If you are flipping your classroom and trying to find tools to record your lessons, then have a look at Quick Time Player. If you are a Mac user, you already have Quick Time Player installed on your computer.
Go to Launch Pad
Click on Quick Time Player and open it.
Go to File and choose the way you want to record your lesson. You can record as audio, you can record yourself while explaining or you can record the screen, a Power Point, a document,etc while explaining your lesson.
You can then go to “share” and share your recording with your students.You can choose Google Drive or your YouTube channel. You can add your video on Google Forms and assign your tasks there or Blendspace will be a great platform for the lesson.
Hope this will save time and energy 🙂
“I have a mixed ability class and some of the students refuse to respond to the lessons whereas some are highly motivated and some of them join us when they feel they can do” Isn’t this a common problem for teachers? People learn better when they want to learn. I agree that teachers can only open the door, but the learners must walk through it themselves. (Chinese proverb)
However, a teacher’s task is to make every move to reach as many students as she has in the class. I know this is sometimes very hard and sometimes it is even harder.
I love my job because it is a great way of keeping my mind active. When something fails in my class, I force myself to find a way to change the things. That’s why I love Action Research. I ask myself questions, try to collect data and then try to find a solution.
I have a typical mixed ability class of 9th graders this year and they are forcing me to read and learn more. From September to December, I tried games, songs, group works, pair works but only a small group responded well. I had been reading about flipped classroom and listening to colleagues, who were practicing it successfully. I also wanted to try it and see if it would work with a mixed-ability class or not.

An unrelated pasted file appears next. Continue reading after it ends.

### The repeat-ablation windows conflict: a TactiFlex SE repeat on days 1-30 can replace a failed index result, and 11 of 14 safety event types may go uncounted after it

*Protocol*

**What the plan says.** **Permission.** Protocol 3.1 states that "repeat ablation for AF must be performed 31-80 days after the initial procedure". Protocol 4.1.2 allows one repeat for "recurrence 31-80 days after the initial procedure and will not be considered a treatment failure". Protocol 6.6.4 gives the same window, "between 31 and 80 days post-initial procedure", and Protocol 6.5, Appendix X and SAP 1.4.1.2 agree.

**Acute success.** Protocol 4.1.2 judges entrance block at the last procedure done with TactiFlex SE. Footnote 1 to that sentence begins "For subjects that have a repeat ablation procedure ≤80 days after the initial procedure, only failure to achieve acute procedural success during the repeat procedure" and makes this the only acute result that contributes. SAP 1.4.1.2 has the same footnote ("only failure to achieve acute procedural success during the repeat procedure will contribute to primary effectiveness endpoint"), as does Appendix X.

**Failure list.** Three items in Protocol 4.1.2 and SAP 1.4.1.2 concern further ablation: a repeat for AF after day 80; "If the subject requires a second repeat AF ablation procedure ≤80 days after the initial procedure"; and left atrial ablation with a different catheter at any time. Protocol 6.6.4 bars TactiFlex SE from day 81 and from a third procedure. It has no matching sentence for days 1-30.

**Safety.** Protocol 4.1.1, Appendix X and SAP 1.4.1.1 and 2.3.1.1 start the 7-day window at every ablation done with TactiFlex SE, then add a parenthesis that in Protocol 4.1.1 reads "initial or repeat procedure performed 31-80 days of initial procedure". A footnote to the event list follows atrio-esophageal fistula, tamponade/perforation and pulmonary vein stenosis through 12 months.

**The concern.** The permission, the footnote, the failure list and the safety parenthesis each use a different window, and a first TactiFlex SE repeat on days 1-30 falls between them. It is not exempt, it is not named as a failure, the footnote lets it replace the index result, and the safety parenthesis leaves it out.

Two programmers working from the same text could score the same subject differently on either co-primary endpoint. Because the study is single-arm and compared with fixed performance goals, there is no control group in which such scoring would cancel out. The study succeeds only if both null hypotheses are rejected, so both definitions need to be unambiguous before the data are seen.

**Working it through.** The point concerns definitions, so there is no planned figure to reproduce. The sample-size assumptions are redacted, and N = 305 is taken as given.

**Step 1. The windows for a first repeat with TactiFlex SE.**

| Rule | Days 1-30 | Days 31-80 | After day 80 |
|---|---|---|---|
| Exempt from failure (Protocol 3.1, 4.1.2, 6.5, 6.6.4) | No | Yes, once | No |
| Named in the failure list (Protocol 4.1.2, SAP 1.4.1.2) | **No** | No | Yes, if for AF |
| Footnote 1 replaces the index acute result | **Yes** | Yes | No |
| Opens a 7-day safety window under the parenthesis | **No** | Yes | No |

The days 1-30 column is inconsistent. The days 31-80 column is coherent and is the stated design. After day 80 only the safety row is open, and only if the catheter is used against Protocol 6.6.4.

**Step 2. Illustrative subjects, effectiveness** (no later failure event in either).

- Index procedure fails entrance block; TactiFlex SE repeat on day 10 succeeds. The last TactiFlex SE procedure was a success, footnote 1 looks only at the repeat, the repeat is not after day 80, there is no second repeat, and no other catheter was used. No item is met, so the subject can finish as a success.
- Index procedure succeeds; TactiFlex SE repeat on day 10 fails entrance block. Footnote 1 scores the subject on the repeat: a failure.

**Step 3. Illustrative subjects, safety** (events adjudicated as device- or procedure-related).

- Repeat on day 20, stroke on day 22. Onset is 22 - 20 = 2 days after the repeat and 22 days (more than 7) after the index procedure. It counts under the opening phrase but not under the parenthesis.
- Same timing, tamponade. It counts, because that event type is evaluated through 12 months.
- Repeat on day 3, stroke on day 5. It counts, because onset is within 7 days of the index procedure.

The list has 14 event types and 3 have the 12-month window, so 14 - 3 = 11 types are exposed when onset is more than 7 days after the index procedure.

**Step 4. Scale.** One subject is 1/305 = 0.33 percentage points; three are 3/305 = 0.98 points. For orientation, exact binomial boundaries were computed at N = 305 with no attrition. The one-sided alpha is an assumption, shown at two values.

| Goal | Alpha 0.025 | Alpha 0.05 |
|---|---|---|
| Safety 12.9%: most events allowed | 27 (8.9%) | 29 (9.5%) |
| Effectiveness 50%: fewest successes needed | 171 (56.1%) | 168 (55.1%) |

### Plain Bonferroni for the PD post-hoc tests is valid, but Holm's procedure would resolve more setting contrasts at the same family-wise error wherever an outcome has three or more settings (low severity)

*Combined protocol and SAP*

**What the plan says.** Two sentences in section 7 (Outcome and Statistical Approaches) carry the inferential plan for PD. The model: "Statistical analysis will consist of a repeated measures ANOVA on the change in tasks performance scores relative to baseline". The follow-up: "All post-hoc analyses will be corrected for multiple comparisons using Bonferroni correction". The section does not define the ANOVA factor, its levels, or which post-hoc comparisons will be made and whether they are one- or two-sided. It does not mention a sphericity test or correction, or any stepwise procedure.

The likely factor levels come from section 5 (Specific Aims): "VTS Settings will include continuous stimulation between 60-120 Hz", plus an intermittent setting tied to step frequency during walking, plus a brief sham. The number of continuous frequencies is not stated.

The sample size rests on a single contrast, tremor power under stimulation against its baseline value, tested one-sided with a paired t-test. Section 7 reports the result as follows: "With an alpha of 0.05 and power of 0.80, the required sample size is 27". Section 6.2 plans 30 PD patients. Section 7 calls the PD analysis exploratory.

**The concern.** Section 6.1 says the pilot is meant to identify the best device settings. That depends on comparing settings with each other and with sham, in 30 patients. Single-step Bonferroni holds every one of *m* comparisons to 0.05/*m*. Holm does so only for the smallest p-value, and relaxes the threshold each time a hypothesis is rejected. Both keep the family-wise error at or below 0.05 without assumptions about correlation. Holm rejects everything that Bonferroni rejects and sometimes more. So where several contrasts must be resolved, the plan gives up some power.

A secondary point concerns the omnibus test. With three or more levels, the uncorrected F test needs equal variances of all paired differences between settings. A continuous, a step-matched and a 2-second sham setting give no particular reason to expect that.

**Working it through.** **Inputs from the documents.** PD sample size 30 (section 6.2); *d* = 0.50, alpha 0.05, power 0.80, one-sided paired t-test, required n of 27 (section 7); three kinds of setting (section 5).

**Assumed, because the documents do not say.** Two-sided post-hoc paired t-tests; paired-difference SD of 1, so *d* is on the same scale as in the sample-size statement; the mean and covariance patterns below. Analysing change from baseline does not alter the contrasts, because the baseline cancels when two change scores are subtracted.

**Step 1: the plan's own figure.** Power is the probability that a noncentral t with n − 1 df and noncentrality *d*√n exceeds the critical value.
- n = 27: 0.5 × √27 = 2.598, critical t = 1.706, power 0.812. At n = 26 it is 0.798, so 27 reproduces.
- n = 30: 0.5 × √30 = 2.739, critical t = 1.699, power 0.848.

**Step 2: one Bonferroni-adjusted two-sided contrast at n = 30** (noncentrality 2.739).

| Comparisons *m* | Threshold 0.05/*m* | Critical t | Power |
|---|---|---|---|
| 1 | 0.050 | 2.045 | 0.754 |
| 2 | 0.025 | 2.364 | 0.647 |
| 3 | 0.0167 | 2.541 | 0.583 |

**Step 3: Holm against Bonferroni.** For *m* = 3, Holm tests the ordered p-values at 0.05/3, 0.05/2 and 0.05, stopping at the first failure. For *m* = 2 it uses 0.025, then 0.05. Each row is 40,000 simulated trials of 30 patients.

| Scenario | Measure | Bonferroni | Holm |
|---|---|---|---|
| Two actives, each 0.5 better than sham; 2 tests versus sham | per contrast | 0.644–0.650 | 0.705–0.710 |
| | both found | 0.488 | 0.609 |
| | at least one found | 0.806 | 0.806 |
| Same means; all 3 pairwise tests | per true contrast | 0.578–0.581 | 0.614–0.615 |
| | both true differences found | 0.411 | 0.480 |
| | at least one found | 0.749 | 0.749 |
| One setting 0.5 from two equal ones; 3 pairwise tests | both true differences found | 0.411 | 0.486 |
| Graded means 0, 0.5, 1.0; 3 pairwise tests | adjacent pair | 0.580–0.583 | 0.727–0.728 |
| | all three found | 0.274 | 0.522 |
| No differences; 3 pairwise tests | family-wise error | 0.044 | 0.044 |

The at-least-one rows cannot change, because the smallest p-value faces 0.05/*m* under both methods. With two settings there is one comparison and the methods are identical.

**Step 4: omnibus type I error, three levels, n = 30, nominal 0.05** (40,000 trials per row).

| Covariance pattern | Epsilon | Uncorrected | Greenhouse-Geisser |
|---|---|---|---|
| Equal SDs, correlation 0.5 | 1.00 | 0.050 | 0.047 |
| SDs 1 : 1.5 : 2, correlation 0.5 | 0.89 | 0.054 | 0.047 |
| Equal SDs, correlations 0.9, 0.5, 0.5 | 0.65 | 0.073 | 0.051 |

I told them from time to time, we would change the roles and they would be the teachers in the class in the next lesson but I also told them that they would come to the class prepared.
-I created an online noticeboard on Blendspace and added a powerpoint presentation I created, a YouTube video, some exercises.
-I gave the link of the noticeboard on their class blog.
-I described their tasks. They had to learn how to compare things.
-In the classroom, I divided them in groups of three as their level of English beforehand so that each group was formed of mixed ability students. I told them they had to teach how to compare in English to each other. I also told them to use their mobile phones and record their voices while working together and then send me the recordings. I walked and monitored them while they were working. I sometimes stopped and helped them when they needed my help.
-They prepared a poster with the rules.
-I told them to stop and share what they had learned. Every student in the groups explained a rule.
-They prepared a short exercise. They did the exercises they prepared.
-Then they participated a game I created. We played tic-tac-toe.
-The students gave their feedback. I used todaysmeet to get their feedback. They said they liked the way we did the lesson and they enjoyed using their mobile phones in the lesson.
Flipped Classroom, Blended Learning, techy tools … These have been in our lives for a few years. Everyday we come across with a new tool, a new site a new idea that we can use in our classes.
I just discovered the following tools and I’m planning to give them a try in the New Year.
#1 Buncee is another web-based content creation tool. You can add in photos, videos, audio, text, drawings and more. You can ask your students to create their projects on Buncee or you can create your lessons online.